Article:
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12/11 Charlton 2nd Half
By: Tony Butcher
Grimsby Town 2 Charlton Athletic 5
12 Nov 1999, Nationwide League Division 1
No changes made by either team at half time. The drizzle became far more persistent and heavy, it was almost driving into Coyne's face. Town came out with some gusto and immediately produced the move of the night. Burnett slipped a cunning pass through the inside left channel to D Smith, who bamboozled Charlton with a half-Blackian pirouette. He ran into Lester, but fortunately between them they retained possession about 30 yards out, in the centre of the Charlton half. Lester eventually worked the ball over to Butterfield on the right hand touchline. Butterfield rolled the ball to Ashcroft, who produced a Woods-esque step over flick, allowing the ball to roll on to Lester, just inside the right hand corner of the penalty area. Lester shielded the ball and watched as Ashcroft and Donovan ran past him, either side. He chose a Reesian lay off to the Childs-like run from Donovan, heading on the outside towards the bye-line. (A flashback to 1993?) Donovan took the pass in his stride and, from about 8 yards out and a couple of yards from the bye-line, whipped in a hard low cross, as Ilic came out to block. RUFUS dived across the goal and slid into the net with the ball. It came off either his chest or arm. Who cared. It was a crowd pleasing way to complete his hat trick. Appreciative chants of "Rufus, Rufus" accompanied him to the half way line.
So Town were back level after a few seconds of the second half. The next 15 minutes were the most competitive of the match. Town suddenly started to produce crunchingly committed tackling, with man and ball disappearing over the touchline. The crowd got behind the team with some constant chanting and backing. However, although the tackling became harder, the number of chances, for either side, did not rise much above 1. Kinsella tamely drove a free kick from 25 yards a couple of yards wide, and Rufus, unmarked, headed a free kick against the post from about 8 yards out, at the far post, Findus side. Hadn't he done something similar in the first half? Some players have the memory of a forgetful goldfish.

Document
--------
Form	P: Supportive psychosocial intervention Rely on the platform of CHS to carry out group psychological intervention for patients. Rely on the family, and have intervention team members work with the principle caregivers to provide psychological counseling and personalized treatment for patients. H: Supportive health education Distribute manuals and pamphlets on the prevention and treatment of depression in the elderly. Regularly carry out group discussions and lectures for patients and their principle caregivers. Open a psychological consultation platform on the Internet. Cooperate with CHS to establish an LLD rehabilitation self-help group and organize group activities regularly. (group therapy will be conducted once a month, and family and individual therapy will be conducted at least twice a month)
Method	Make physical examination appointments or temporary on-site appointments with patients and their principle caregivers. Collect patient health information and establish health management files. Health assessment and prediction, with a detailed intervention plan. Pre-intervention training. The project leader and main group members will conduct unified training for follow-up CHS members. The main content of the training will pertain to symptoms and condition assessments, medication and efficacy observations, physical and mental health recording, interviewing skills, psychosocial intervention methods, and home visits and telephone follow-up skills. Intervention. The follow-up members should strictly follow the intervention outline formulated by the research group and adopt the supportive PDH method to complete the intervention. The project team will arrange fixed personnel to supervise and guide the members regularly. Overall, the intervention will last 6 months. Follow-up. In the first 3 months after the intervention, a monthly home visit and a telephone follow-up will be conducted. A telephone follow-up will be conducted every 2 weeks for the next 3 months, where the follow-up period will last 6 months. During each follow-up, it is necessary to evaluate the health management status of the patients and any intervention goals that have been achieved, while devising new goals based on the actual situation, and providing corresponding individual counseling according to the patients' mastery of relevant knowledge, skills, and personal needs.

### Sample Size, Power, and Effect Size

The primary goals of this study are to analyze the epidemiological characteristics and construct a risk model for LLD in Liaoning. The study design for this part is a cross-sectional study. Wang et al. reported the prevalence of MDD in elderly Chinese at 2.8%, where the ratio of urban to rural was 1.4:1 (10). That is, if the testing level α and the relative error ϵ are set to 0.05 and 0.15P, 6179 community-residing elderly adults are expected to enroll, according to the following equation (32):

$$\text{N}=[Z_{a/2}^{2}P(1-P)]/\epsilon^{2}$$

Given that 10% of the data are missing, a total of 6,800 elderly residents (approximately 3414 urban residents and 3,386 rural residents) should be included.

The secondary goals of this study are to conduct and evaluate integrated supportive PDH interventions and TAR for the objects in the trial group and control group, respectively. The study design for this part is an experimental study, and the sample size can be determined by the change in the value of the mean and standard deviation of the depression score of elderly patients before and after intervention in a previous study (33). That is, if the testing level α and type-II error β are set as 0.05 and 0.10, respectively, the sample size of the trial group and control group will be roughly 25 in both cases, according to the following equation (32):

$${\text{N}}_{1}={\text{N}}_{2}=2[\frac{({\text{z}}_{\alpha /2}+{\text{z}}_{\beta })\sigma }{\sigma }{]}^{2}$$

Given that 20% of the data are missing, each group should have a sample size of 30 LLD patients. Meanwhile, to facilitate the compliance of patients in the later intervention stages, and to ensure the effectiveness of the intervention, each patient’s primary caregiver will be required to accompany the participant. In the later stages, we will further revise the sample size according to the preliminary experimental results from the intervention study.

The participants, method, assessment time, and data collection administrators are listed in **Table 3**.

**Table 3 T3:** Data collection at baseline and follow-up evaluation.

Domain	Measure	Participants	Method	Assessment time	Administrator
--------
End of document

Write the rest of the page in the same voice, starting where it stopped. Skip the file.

As the Town supporters were reaching a climax, Charlton scored again. Just after the hour a concerted Charlton breakaway attack on the Town left saw the ball eventually worked into space on the Town right A Charlton player was completely free, about 15 yards out, but Butterfield threw himself across the path of the shot and it deflected off him over the bar for a corner. The corner, from the Town left, was played to the near post, about 8-10 yards out. Coyne appeared to save a flick header, but pushed the ball sideways, across the goal. MENDONCA, unmarked, right in the middle of the goal about 3 or 4 yards out, simply lunged forward and tapped the ball over the line. The "immutable law of the ex" struck again. Yet another cross not dealt with. A pattern developing. Possibly.
This goal seemed to deflate the Town players and, conversely, Charlton stepped up the pressure and really pressed to increase the lead. The pace of their attacks increased, and they piled more players forward. A scramble in the Town area saw a free shot smacked over the bar from a central position. A brief respite saw the ball played around in midfield, near Main Stand. Eventually (about 5 minutes after their 3rd goal) Charlton intercepted and cleared the ball high down their left "channel". Lever shuffled across and produced a lovely flick header for Mendonca to run onto. Mendonca collected the ball just outside the Town area on the right near the bye-line, turned and laid the ball back to the completely unmarked Hunt, inside the area, on the right about 12 yards out. HUNT simply placed the ball wide of Coyne and right into the bottom left hand corner of Coyne's goal. It was at this point that it was remarked that Lever is usually 5 minutes behind play, but at that moment it was 5 years.